David McFadden was a big influence on Today's book of poetry. Mr. McFadden had been to our home a couple of times and for a brief period of time we corresponded regularly. We were never buddies but we were friends. Today's book of poetry was very honoured to be included in 70th birthday book for David. We weren't buddies — but I wish we had been. David McFadden was looked to up by an entire generation of Canadian poets and Today's book of poetry is saddened by his passing.
Stuart Ross, celebrated poet and close friend, has suggested that he is going to read a David McFadden poem at all of his readings in the future. Today's book of poetry thinks we should all follow the same plan of action.
After a round of David McFadden poems, mostly from Poems Worth Knowing (Coach House Books, 1971), we got back in to the proper flow and gave Heidi and Amelia a proper flight test.
To think I used to mope about the thickness of my ankles, call them my
elephant legs. Bigger than ever the ankle is blooming, like an overfed dahl-
ia in my cousin's flower bed. Now it truly holds the shape of an elephant's
leg, would make a good umbrella stand for someone's elegant foyer. Yet
despite its bulbous shape, it feels as if the bones are disintegrating. As if
the constant salt air has seeped inside and begun dissolving them. Can't
distract myself from the pain anymore. Reciting poems, making up songs,
repeating my times tables, nothing does the trick. Zero times 180 is still
zero. Since Fred no longer needs the pills, I may try using the ones that
remain. What effect they may have on me, I cannot say. Tomorrow I mean
to begin some letters to family and friends. Perhaps a batch of sweet fare-
Heidi Greco puts belief in the hands of the reader. We come to believe that this movie is real. Poetry that transports is a hard currency to deny. Flightpaths is money.
ABOUT THE AUTHORHeidi Greco is a longtime resident of Surrey, BC. In addition to writing and editing, she often leads workshops – on topics that range from ekphrastic poetry to chapbook making. She’s been an advocate for the literary arts in her community and was instrumental in establishing two distinct reading series, but she considers her greatest success to have been convincing her city to hire an official Poet Laureate. She writes in many genres – with poems, fiction, essays and book reviews to her credit. Her books include a novella, Shrinking Violets which was co-winner of the Ken Klonsky Award in 2011. Her work has also appeared in many anthologies, most recently in Make it True: Poetry from Cascadia (Leaf Press, 2015) and The Revolving City: 51 Poems and the Stories Behind Them (Anvil, 2015). In addition to making Sunday suppers for her adult sons, she keeps a sporadic blog at outonthebiglimb.blogspot.ca.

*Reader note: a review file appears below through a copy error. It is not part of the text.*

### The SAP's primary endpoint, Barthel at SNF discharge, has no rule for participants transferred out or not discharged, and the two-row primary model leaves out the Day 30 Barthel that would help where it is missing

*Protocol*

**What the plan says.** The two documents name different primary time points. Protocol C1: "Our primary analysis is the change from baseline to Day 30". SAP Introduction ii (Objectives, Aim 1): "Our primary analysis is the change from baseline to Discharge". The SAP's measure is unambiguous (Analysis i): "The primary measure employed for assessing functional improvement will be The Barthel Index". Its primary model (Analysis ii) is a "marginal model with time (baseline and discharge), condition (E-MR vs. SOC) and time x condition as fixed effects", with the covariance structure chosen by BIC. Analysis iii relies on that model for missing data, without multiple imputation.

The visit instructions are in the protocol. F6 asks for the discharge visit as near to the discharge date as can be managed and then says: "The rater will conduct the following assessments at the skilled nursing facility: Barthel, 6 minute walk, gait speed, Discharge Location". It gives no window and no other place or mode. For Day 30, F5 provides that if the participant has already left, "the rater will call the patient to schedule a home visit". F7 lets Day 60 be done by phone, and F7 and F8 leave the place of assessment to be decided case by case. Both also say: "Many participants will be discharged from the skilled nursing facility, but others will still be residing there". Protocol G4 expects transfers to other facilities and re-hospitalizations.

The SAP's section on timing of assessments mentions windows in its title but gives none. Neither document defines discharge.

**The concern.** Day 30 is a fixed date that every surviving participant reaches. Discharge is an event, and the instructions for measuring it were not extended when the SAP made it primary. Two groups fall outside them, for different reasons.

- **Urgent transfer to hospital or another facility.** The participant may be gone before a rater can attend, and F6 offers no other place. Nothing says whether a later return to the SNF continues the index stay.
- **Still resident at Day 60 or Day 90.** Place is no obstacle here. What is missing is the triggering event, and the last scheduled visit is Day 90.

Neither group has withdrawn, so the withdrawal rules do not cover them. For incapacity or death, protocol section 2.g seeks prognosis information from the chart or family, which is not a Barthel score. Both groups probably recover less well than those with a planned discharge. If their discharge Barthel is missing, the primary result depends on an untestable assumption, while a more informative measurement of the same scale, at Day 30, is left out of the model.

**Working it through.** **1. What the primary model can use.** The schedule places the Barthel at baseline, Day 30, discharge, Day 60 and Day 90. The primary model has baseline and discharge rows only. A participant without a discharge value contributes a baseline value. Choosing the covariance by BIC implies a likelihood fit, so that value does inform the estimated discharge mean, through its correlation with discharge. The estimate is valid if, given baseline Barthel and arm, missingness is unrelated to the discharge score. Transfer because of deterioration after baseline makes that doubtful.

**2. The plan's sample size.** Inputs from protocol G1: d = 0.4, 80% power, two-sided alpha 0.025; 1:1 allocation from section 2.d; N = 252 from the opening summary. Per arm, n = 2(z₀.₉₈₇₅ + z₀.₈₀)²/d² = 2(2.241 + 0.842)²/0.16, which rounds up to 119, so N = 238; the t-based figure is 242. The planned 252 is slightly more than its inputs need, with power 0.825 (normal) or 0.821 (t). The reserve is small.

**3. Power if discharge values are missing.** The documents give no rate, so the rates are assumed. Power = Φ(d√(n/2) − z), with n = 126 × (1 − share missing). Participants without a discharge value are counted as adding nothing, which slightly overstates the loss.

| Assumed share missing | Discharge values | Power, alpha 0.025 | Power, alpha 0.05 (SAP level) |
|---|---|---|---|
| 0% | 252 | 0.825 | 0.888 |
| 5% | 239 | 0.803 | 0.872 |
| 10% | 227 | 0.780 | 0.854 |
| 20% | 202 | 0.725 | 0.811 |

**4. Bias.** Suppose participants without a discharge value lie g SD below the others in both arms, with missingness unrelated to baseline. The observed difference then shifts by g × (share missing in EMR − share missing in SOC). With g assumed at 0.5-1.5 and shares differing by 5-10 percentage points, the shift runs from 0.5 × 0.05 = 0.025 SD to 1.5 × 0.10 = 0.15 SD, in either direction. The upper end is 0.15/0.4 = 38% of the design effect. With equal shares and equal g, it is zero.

BLURBS“Flightpaths: The Lost Journals of Amelia Earhart slips easily from windowpane prose to lyric as Heidi Greco delivers the realities, the fantasies, the possibilities of Amelia Earhart’s last flight over the Pacific Ocean with a complex simplicity that gives us both what probably was and what might have been — building a poem/story of a life bigger than history.”
—Brian Brett, author of Tuco: The Parrot, The Others, and The Scattershot World
“In this unique and intriguing fictional tale, Heidi Greco convinces us that Amelia Earhart’s Lockheed 10 Electra went down near a remote Pacific island. This tragic event, and the disappearance of Amelia’s plane into the ocean, leaves the reader wondering what happened to this brave pilot who accepted the challenge of a world flight in 1937.”
— Ann Holtgren Pellegreno, Pellegreno was the first to fly a Lockheed 10 Electra around the world on the Earhart Trail. On July 2, 1967, she dropped a wreath on Howland Island.
“I am not one to read a lot of poetry, but when combined with contextual passages and based on a historical event, my interest was piqued and my imagination stimulated by the fascinating concept that Ms Greco has penned. Recommended.”
—The Miramichi Reader
Feature Poet @ PJ/PNW